It’s a common trend in horror remakes to deliver fervent fan-service homages and revisionist takes on classic material.
Writer Suzanne Keilly (Leprechaun Returns) and director Danishka Esterhazy (The Banana Split Movie, Level 16) adhere to this practice in their remake of 1982’s Slumber Party Massacre, but unlike so many other contemporary remakes, this female-fronted project (both in front of and behind the camera) has a sly, knowing wit about it that helps to make the film both reverent and self-aware.
Gone are the gratuitous, lingering body shots of female characters (undoubtedly dictated by producer Roger Corman, known for mandating nudity in his schlocky B-movies), replaced by not only a female empowerment message, but also a voyeuristic, objectifying gaze of the boys. And beyond anyone decries Black Christmas (2019) or The Craft: Legacy (2020), Keilly has negotiated the tricky business of balancing Slumber Party Massacre’s occasionally heavy handed feminist message with a healthy dose of self-reflexivity that helps to make it all go down smoothly. In this capacity, Slumber Party Massacre is a great template on how to update a film in a fun, self-aware fashion.
The film opens with an extended cold open as Trish (Masali Baduza) and her girlfriends hang out at a secluded cabin where they drink, bake brownies and generally attempt to avoid Trish’s shitty ex-boyfriend, Chad (Arthur Falko). Then they’re attacked by the driller killer, Russ Thorne (Rob van Vuuren) and tragedy ensues.
Years later, Trish (Schelaine Bennett) is a survivor and overprotective mom to Dana (Hannah Gonera), who is preparing for her own girls’ weekend. Each of Dana’s friends naturally slots into a predetermined role: Breanie (Alex McGregor) is capable, Ashley (Reze-Tiana Wessels) is ditzy, and Maeve (Frances Sholto-Douglas) is Dana’s bestie – and maybe more? (There’s some pretty obvious queer coding for those who choose to see it).
The girls hit the road and very quickly discover that, unbeknownst to them, Maeve’s younger sister Alix (Mila Rayne) has tagged along for the weekend of drinking and drug-use.
Cue the usual tropes involving car trouble, an unexpected change of accommodations and two potential harbingers at the gas stop in Dave (Richard Wright-Firth), the mechanic, and store owner Kay (Jennifer Steyn). At this point it feels as though Slumber Party Massacre is a paint by numbers slasher film.
The difference is that Reilly and Esterhazy are completely aware of what they’re doing, which quickly becomes evident when the true reason behind the weekend trip is revealed and the boys from a nearby cabin are introduced.
The latter is used primarily for comedy. Not only are the male characters far more aligned with slasher archetypes than the girls, they are the ones who are objectified in the film. Energetic Sean (Nathan Castle) is introduced with a close-up butt shot of his tiny short shorts; the girls later observe the boys engaging in a ridiculous slow motion, shirtless pillow fight, and – in the most gratuitous scene of the film – the camera lingers on beefy nerd Matt (Eden Classens)’ abs, lower back, pecs, and yes, bare butt, as he showers. The moments hilariously upend traditional gender roles by simultaneously poking fun at slasher films’ tendency to objectify women while also serving up prime cuts of man candy for appreciative viewers.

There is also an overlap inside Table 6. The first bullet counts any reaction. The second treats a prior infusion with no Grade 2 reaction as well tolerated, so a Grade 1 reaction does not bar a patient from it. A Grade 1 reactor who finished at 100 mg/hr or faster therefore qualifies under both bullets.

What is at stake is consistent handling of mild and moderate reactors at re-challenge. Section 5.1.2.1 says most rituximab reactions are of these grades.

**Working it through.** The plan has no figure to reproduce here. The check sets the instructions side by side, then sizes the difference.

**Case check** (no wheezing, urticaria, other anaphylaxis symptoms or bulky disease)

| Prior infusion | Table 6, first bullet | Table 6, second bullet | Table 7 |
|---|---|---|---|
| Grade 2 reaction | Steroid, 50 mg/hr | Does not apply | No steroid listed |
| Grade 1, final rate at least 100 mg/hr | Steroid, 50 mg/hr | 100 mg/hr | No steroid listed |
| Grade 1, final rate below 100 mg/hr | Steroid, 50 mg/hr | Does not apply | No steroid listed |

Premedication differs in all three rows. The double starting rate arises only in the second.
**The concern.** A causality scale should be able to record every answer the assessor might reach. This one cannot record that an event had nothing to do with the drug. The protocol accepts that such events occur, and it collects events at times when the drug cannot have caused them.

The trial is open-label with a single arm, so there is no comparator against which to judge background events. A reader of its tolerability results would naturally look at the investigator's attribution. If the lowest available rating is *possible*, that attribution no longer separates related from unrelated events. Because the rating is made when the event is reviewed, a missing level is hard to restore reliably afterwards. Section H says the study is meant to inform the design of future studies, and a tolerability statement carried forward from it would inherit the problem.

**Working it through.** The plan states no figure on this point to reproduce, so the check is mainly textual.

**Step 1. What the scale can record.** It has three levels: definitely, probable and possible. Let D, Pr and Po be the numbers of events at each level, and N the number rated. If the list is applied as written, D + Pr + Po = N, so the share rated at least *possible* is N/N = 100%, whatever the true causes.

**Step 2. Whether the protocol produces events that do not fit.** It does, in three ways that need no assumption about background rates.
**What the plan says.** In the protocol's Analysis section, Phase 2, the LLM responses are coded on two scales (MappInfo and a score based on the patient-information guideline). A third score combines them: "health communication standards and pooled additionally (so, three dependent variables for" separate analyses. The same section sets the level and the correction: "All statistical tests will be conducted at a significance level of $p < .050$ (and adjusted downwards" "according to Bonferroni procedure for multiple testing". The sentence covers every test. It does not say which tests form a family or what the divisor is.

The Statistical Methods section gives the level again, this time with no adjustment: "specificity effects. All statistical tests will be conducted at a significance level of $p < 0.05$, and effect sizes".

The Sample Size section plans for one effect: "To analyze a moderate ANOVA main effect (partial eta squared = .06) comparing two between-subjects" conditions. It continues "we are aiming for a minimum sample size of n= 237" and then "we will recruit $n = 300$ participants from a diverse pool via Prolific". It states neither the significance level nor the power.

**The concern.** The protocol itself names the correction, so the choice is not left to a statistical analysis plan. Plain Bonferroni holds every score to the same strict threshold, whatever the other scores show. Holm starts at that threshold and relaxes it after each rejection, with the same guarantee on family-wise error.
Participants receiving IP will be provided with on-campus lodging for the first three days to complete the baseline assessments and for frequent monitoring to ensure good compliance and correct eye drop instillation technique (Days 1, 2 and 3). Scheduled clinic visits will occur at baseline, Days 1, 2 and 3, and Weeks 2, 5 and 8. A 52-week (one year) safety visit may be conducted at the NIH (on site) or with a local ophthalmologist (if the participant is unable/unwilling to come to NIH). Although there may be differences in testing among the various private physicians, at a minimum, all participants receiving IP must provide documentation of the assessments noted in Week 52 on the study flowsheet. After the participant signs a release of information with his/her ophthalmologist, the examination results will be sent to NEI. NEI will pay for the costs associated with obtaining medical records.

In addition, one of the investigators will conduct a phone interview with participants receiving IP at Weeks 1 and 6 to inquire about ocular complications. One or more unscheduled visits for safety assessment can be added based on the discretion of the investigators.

These very knowing, calculated wink-wink scenes help to set Slumber Party Massacre apart from other entries in the subgenre and inform the whole production from narrative, to character, to technical elements. It’s not subtle or hidden, which only makes it more amusing and enjoyable as a result.
If there are complaints to be had, it is that the film features a big narrative swing around the two-third mark that doesn’t entirely work. As a subversion of expectations, it’s great, but in terms of pacing and momentum, this development diffuses all of the film’s tension, resulting in a hard reset that Slumber Party Massacre never fully recovers from.
This results in a lopsided film: the first hour is much stronger than the last thirty, to the point that Slumber Party Massacre even feels a little draggy at the end, which isn’t great for a movie that clocks in under 90 minutes. Throw in some occasional cheap-looking FX work (blame the made-for-Syfy budget) and there are some negatives.
Overall, however, the experience is extremely positive. Slumber Party Massacre features likeable characters, decent kills and, most importantly, knows exactly what it is and actually has fun with the formula. It sounds facetious to suggest that Slumber Party Massacre is better than it should be, but this a surprisingly fun and clever entry in the new slasher canon. 4/5
Slumber Party Massacre airs Saturday, Oct 16 on Syfy